Omid Shams, who is a journalist and researcher based in the UK, first wrote in his twitter about the presence of Hamid Ziaei Parvar at the meeting of state officials with Persian Wikipedia editors. Shams introduced a think tank in Tehran that is called Abrar Moaser Tehran International Studies and Research Institute. According to Shams, this institute has been working on national and international security.

“One of the publications of this institute is “Soft War,” which is published in six volumes,” Shams explained. He added that Hamid Ziaei Parvar had written two of the volumes of this book.
‏Hamid Ziaei Parvar has written two books on Soft-War: Soft War 1:Special for Computer Warfare (September 2004) and ‏Soft War 2: Special for Media Warfare (April 2007).

Shams argues that Soft-War has become a pretext for the suppression of hundreds of journalists, activists, and ordinary citizens online.

In another Tweet, Shams claims that Ziaei Parvar is downplaying his role in the project of Soft-War.

Hamid Ziaei Parvar in several tweets responds to allegations that he is a “Soft-War” theorist. He links to his website that includes most of his publications and asks everyone to read his work.  While he has produced a substantial amount of content on the subject of waging a “Soft-War” and he is a specialist on the issue, Ziaei Parvar says that critics have not read his particular readings and theories. He says that his theories have been attacked both by hardliners and by reformists within the state and that if he was a state-affiliated Soft-War theorist; he would at least be holding a government post or a higher education tenureship at a university. He further adds that he has never met with any Wikipedia Persian editor aside from the one meeting that has become public.

Zamaneh tried to contact Hamid Ziaei Parvar to ask him about allegations of his collaborations with the Ministry of Culture and Islamic Guidance and his connections with Persian Wikipedia. He declined the request for an interview and said he has nothing more to say than he has already written on his Twitter account.

Arash Sarkohi, a translator and researcher based in Germany, was another person who was concerned about the meeting of Persian Wikipedia editors with officials of the Ministry of Culture and Islamic Guidance. In a tweet, he asked Mohsen Salek, the volunteer manager of Persian Wikipedia, why they attended a meeting with officials from a ministry that specializes in media war and censorship. Sarkohi described attending this meeting as a questionable act.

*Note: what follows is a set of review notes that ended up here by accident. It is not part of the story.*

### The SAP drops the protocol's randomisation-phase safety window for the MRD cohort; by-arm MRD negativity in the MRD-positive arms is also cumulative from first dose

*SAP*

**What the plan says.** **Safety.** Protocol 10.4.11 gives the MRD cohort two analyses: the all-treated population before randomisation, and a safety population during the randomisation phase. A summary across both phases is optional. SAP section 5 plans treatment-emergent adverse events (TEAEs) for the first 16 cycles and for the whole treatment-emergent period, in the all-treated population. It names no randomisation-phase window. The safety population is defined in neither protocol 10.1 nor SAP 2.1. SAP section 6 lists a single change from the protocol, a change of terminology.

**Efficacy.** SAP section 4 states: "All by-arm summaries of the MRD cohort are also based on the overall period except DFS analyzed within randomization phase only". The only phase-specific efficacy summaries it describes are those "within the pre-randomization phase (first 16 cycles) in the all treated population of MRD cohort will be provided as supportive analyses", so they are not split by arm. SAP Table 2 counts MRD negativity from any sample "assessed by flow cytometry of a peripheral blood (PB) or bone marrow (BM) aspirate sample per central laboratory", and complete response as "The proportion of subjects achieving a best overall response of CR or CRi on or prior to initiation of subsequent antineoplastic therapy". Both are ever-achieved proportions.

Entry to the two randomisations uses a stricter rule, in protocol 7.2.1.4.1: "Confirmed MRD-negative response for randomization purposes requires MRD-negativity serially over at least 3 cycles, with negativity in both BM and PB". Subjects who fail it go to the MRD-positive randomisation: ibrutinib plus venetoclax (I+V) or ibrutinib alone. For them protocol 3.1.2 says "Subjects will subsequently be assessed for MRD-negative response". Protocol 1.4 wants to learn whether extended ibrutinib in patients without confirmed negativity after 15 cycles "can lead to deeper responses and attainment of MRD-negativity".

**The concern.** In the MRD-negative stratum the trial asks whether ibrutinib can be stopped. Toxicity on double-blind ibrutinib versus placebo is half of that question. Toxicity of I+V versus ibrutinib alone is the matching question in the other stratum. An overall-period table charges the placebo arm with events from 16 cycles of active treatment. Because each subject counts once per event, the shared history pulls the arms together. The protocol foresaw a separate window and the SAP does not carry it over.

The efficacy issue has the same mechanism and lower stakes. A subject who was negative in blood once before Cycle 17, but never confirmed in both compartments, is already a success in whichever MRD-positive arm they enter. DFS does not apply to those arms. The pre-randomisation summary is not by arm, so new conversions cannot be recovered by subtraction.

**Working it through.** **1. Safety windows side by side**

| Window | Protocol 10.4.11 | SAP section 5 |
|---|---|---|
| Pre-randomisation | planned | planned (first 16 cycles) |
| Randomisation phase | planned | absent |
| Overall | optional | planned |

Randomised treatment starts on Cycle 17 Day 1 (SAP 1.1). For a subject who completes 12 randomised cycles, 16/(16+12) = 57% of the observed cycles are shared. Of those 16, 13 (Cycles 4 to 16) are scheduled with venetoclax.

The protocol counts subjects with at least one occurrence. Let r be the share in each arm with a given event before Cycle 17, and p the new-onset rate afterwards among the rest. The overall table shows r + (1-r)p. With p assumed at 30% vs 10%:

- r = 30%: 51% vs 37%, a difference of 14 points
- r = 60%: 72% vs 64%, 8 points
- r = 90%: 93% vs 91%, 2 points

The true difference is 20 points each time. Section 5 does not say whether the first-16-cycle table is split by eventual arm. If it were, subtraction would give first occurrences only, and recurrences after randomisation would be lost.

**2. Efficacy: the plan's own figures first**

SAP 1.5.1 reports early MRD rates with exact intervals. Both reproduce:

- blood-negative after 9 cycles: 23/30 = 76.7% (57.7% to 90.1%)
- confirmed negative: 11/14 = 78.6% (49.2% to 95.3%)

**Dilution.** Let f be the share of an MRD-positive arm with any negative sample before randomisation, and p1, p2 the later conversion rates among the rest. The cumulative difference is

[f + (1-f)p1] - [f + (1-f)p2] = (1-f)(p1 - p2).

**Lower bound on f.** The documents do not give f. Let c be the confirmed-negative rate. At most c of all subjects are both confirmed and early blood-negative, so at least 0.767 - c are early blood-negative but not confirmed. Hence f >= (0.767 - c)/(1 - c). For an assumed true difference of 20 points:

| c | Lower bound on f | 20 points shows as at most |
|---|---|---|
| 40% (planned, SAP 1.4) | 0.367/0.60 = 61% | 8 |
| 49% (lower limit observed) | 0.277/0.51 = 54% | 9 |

The exchange of comments was not limited to Persian speakers online. Jimmy Wales, the founder of Wikipedia, was following the conversations in social media. In a tweet to the writer of the Open Democracy article, he wrote:

“I am not ignoring you. I’m seeking further information before making any sort of comment. This is too important for me to speak before I have full knowledge! (I’m not Trump on twitter – I try not to spout off without understanding!)”

It was a response to a tweet from Zekavat, saying that Jimmy Wales has been ignoring his evidenced questions about the cooperation between Persian Wikipedia managers and Iranian state officials.

After a series of tweet exchanges between Wales and Zekavat, the last tweet from Jimmy Wales in this conversation was an invitation to a direct message.
Wales wrote in his twitter account:

“Can you follow me so I can DM?”

We do not know what was said in that private message, but the questions remain: What can Wikipedia do to prevent the organized effort from state censorship machines and the potential for manipulation by any government, groups, and players to ensure the utopian cyber world of Wikipedia is an achievable dream?